I’ve been using the B.A.D. 800 on night runs in the Peak District for the last 6 weeks. One of the first things I consider when using a head torch is ease of operation. Some torches have lots of settings but use two buttons and multiple sequences of presses to scroll through the settings. I find it really frustrating if it’s a complicated process to get to the required setting! The Bright As Day doesn’t suffer from this problem, scrolling through the brightness settings is very intuitive. Another thing to consider is how easy the torch is to operate whilst wearing gloves. If you are running in the dark in winter there’s a high chance that you will be wearing gloves, maybe thick ones or even mittens. I found that the single large button on top of the torch could easily be pressed even when I was wearing mittens.

Battery life is obviously important. Have you ever been out on a run and had your torch die on you? No? Just me then! I’m always quite sceptical about manufacturers’ claims regarding battery life so I tested the torch against Moonlight Mountain Gear’s claims. They claim 4hrs on full power of 800 lumens. I fully charged the torch then left it switched on on maximum setting. It lasted 3 hours 50 minutes before it flashed and went to low power mode. At least it doesn’t go out completely and leave you in the dark! I got another 20 minutes before it switched off completely. I did this test at home in a warm room so you may get slightly less in cold conditions.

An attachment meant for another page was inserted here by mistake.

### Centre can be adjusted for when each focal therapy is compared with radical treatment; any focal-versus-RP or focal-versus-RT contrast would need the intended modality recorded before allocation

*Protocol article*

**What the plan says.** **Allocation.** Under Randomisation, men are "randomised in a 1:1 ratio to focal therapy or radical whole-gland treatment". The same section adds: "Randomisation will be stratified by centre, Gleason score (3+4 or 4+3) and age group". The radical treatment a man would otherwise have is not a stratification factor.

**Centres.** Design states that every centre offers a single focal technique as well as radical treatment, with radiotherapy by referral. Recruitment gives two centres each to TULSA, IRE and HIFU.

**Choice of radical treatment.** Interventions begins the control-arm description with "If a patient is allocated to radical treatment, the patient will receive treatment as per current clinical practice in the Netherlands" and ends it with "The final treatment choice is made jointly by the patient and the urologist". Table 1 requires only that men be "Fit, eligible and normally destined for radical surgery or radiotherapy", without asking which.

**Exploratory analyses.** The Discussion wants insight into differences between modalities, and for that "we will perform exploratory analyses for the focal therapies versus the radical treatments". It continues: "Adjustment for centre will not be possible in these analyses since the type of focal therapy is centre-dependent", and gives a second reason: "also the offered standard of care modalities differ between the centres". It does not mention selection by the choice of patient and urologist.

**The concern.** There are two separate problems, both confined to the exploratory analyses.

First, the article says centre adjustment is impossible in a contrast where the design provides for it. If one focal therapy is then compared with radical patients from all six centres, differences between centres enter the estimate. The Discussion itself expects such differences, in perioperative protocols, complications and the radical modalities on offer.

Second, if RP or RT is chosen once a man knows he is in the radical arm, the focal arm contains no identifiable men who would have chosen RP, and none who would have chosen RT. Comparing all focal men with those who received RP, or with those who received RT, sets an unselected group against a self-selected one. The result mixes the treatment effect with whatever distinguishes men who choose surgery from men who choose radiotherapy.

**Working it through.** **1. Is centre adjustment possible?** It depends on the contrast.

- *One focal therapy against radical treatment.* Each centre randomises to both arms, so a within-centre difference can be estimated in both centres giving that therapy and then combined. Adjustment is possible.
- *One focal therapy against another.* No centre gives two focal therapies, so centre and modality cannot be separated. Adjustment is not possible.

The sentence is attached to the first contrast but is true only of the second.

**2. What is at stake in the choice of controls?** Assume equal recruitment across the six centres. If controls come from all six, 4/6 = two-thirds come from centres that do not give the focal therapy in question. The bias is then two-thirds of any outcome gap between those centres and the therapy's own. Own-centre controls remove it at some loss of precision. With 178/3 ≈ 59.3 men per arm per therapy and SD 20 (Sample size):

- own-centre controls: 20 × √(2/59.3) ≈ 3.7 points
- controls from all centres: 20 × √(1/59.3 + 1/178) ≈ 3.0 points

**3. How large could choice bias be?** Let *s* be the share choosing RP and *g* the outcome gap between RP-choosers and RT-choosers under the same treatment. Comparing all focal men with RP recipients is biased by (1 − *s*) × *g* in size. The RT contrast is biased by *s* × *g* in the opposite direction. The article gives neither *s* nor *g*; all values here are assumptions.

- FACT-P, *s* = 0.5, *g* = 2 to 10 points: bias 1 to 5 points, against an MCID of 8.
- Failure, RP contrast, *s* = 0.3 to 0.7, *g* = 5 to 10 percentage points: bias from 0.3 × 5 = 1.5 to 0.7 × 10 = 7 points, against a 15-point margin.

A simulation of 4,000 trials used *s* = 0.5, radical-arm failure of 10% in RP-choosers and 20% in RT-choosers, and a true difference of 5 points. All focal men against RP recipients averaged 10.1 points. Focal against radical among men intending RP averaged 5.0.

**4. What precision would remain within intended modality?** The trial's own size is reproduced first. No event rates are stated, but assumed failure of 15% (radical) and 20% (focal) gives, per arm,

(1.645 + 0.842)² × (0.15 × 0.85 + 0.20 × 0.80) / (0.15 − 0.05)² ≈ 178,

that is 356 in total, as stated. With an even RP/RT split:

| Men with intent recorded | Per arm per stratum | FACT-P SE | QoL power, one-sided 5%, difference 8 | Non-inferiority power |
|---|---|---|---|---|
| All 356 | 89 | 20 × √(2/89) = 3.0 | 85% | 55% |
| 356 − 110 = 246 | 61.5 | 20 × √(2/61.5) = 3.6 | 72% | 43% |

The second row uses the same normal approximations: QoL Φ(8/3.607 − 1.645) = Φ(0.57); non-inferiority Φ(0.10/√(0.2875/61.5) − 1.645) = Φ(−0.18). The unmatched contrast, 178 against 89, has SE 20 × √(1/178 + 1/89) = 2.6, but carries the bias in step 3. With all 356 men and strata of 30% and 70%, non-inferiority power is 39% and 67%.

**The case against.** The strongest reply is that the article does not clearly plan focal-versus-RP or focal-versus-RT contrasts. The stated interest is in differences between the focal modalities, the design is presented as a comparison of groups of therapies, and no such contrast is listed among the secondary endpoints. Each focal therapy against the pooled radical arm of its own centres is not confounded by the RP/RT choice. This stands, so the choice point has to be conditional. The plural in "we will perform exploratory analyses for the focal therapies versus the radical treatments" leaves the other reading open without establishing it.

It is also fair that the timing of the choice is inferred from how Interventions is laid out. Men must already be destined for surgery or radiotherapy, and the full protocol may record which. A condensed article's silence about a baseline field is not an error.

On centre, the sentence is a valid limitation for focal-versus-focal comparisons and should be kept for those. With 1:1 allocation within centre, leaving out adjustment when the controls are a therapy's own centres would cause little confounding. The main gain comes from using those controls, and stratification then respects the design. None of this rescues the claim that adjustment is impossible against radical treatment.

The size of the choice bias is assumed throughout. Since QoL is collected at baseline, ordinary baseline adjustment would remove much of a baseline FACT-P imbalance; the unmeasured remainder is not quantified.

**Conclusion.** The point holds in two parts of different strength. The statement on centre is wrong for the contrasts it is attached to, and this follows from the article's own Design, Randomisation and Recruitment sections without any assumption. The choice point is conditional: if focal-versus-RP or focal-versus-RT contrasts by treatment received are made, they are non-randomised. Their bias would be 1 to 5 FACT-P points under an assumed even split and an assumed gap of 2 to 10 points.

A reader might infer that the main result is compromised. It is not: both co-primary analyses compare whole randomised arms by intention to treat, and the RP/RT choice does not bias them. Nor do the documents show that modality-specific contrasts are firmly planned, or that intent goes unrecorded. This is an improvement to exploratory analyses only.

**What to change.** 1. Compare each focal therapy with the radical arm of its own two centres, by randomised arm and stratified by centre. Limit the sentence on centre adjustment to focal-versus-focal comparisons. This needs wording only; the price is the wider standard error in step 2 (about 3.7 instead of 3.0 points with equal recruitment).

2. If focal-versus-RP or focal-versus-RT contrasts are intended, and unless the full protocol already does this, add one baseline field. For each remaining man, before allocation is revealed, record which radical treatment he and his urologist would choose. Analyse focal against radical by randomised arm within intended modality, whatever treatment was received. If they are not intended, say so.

picture of Moonlight Mountain Gear BAD 800 battery life

I got slightly less than claimed battery life

I found that I was able to do lots of running and fast paced walking on setting #2 which would probably give over 7 hours of battery life. I upped the power to 400 lumens for some faster paced running and if I wanted to see further ahead. I did use the torch on full power just for the sake of it and it is very impressive! However I found that the highest setting was overkill for running and I’d really just use it occasionally, to pick out a distant trig point or dry stone wall for example.